Apart from these preliminary observations, a key clinical problem remains unresolved. As mentioned above, druginduced massive HDL increases have not consistently resulted in a reduction of cardiovascular events as compared to placebo. Thus, at this point of time, it is equivocal whether the comparably small increases in HDL levels induced by exercise will transfer into any clinical significance at all.

Exercise, Lipoprotein(a) and Familial Hypercholesterolemia

Although Lp(a) significantly contributes to the development of coronary and valvular heart disease, data on associations with exercise or fitness levels is scarce. When comparing the most active with the inactive group of females in the Women´s Health Study already cited above, Lp(a) as part of a set of “novel” lipids showed only a small contribution (15.5%) to overall risk reduction (30). In an observational study on diabetic men (55±8y), higher fitness as assessed by exercise testing was associated with significantly lower levels of Lp(a), but no clinical outcomes were reported (13). Regarding familial hypercholesterolemia (FAH), some affected patients may have been included in the studies mentioned so far, but no exercise intervention study has specifically targeted this particular cohort. However, in an observational study on 639 patients with heterozyguous FAH free of cardiovascular disease at baseline, decreased exercise capacity assessed by exercise testing significantly predicted incident coronary events during follow-up (37). In summary, both the evidence for the effect of regular exercise on elevated Lp(a) levels and in FAH is low, and future research is required before definitive conclusions are permitted.

Statins and Exercise – an Unfavourable Combination?

Depending on the risk profiles, many patients will be candidates for both exercise interventions and statin treatment. Kokkinos et al. investigated the combined effect of fitness (exercise test) and statin therapy in a population of 10,043 men (59±11y) with and without cardiovascular disease (22). A total of 2,318 deaths were noted during a follow-up of 10 years, and both high fitness and statin therapy were independently associated with reduced mortality. If both modalities were present, risk reduction was more than doubled, indicating an exponential beneficial effect of combining exercise and statins at least from an epidemiological perspective (fig. 1). In a cardiac rehabilitation setting, no differences in changes in VO2peakafter 3 months of exercise training were observed between patients with (n=968) or without (n=233) statin treatment (39).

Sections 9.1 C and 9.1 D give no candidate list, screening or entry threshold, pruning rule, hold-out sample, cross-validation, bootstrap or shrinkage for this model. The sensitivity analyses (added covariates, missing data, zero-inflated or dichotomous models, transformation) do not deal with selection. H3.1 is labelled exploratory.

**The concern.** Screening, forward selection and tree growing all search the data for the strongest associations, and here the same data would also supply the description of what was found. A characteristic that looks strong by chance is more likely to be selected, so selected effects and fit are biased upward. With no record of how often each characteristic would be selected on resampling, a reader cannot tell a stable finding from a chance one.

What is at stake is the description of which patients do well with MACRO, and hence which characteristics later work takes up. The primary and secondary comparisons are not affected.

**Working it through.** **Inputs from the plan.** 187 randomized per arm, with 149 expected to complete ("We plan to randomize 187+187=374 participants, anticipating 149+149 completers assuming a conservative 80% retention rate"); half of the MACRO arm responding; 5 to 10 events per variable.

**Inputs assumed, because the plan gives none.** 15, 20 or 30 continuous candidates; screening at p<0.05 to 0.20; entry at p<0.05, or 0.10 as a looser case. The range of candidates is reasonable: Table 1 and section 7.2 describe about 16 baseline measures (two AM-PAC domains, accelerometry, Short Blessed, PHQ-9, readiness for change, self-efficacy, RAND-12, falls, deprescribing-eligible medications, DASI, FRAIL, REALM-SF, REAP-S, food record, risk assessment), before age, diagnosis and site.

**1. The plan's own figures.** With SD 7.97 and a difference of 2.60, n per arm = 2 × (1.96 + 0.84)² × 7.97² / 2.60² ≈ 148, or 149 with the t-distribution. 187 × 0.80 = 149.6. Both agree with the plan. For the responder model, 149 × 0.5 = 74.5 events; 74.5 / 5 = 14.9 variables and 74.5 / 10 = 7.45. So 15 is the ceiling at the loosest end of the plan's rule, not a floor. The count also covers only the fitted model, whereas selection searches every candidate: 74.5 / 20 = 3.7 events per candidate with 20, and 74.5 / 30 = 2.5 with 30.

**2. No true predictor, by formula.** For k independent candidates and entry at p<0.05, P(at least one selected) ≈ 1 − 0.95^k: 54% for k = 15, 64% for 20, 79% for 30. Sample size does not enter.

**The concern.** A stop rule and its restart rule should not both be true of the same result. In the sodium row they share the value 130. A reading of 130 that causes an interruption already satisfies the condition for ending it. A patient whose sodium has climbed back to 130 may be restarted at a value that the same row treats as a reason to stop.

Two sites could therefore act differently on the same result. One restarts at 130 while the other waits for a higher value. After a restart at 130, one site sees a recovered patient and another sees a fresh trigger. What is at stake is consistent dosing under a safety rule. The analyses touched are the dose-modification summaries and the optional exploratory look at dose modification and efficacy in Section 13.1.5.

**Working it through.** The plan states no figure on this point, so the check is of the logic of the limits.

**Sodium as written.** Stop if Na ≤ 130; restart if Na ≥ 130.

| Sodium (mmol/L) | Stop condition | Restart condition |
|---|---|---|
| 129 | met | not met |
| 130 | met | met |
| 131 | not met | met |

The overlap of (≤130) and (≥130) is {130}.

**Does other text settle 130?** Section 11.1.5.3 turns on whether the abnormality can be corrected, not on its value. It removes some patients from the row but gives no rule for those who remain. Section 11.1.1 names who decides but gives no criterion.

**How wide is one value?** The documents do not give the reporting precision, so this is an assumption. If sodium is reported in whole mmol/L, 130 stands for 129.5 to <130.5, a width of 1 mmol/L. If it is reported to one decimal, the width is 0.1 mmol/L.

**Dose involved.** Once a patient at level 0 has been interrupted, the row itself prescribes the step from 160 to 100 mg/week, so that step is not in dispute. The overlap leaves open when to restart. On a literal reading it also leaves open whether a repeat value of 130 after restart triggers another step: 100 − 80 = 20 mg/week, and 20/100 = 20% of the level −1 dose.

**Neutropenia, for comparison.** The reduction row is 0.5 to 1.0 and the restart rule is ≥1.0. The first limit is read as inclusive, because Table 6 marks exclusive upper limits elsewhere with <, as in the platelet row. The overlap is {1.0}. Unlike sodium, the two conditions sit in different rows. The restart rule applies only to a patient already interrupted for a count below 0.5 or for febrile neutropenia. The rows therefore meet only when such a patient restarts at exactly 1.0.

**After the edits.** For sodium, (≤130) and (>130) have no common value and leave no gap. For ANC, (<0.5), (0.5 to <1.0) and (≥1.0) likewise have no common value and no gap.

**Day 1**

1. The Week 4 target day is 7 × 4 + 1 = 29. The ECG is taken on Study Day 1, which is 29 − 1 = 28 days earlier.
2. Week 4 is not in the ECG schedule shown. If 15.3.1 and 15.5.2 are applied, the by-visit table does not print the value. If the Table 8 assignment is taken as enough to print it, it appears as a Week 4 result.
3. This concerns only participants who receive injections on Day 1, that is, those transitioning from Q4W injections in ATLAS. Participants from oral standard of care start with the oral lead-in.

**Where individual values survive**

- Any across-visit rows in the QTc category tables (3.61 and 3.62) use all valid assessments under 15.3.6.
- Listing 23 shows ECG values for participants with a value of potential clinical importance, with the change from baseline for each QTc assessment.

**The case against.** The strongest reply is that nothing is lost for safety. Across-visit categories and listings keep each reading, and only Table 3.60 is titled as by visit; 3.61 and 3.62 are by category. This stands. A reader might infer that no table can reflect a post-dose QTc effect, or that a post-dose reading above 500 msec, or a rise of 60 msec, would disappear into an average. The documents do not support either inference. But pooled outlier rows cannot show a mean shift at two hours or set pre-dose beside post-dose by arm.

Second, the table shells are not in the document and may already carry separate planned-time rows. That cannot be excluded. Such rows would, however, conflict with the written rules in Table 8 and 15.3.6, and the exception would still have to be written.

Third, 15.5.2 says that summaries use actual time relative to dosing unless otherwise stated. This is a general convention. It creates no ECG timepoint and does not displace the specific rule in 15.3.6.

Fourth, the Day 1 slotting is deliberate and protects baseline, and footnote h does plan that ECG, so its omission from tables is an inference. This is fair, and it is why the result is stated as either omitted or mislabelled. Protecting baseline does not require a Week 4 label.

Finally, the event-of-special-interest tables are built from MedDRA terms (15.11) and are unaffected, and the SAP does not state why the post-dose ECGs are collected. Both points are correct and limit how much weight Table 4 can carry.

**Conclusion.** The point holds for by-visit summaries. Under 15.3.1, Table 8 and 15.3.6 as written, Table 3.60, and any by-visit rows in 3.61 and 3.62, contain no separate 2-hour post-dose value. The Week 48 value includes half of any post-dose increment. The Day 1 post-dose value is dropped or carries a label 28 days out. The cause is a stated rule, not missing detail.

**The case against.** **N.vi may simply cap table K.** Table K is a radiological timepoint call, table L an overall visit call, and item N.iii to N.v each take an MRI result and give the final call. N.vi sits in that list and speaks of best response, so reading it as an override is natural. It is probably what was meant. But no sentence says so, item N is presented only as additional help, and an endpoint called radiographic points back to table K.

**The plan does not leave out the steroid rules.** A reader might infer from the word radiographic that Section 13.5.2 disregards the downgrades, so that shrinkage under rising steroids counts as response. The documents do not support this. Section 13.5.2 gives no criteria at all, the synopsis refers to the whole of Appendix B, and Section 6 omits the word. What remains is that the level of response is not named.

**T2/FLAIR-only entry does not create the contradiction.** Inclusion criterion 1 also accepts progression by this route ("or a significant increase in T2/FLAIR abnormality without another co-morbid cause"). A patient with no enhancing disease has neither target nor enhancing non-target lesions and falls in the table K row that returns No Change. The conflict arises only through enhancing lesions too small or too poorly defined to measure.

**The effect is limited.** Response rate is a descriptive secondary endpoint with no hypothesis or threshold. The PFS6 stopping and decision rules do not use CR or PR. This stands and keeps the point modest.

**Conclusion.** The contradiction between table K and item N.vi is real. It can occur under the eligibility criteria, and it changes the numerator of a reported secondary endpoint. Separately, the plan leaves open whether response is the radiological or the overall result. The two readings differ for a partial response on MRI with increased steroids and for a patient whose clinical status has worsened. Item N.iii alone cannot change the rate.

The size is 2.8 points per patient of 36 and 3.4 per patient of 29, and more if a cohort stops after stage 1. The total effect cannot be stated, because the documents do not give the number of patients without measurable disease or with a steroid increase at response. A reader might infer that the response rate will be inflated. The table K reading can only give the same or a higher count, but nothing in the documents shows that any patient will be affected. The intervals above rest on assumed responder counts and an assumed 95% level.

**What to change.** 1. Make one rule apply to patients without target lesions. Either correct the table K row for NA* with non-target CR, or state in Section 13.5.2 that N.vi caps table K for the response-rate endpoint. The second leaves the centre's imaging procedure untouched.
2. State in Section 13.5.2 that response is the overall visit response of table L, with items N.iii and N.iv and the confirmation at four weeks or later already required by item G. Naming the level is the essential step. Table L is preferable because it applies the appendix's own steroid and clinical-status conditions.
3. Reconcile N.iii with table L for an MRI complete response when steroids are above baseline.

In contrast, in a RCT in patients with the Metabolic Syndrome, 37 participants (43±11y) were randomized to 12 weeks of aerobic exercise alone or to exercise and simvastatin 40mg (29). VO2peak increased significantly in the exercise-only group, but was blunted in the combined group, indicating an unfavourable interaction between statins and exercise in this small population. Moreover, among patients there is an increasing scepticism regarding the initiation and value of statin therapy, unfortunately supported by many media reports in recent years (33). This often pertains to side effects such as myalgia, a clinical problem that indeed requires attention in individual cases, but the prevalence of which is much lower than anticipated (11, 24).
In summary, statin therapy may attenuate the effects induced by regular exercise in single cases, but the overall evidence suggests neutral or even beneficial effcts of combining both treatments. It is therefore not justified to withhold statin treatment (if indicated according to current guidelines) in patients exercising regularly, or vice versa.


Summarizing the current evidence, effects of regular exercise on lipid levels are at best modest, and many studies have yielded rather disappointing results. Long bouts of moderate aerobic exercise are preferred over resistance or high-intensity interval exercise. Small improvements in HDL and TG are most frequently observed, the clinical significance of which remains to be established. LDL is rarely affected in absolute terms, but exercise-induced reductions of atherogenic small dense subfractions indicate that future research should additionally focus on changes in lipid quality rather than quantity. Elevated LDL levels should be treated according to current guidelines, which in many cases will include early-onset statin therapy. Apart from individual side effects pertaining to symptoms of myalgia, the overall evidence supports a favourable effect of combining exercise and statin therapy.
Finally, as stated in the introduction, the present article focuses on the effects of exercise on lipid levels as a single intervention. Since in many patients abnormal lipid profiles are part of a combination of various risk factors, exercise training as a key component of multi-modal lifestyle interventions remains a cornerstone of non-pharmacological therapies and should be implemented into treatment strategies whereever possible.

Conflict of Interest
The author has no conflict of interest.


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Axel Pressler, MD
Department of Prevention, Rehabilitation
and Sports Medicine, Klinikum rechts der
Isar, Technical University of Munich
Ismaninger Str. 22
81675 Munich, Germany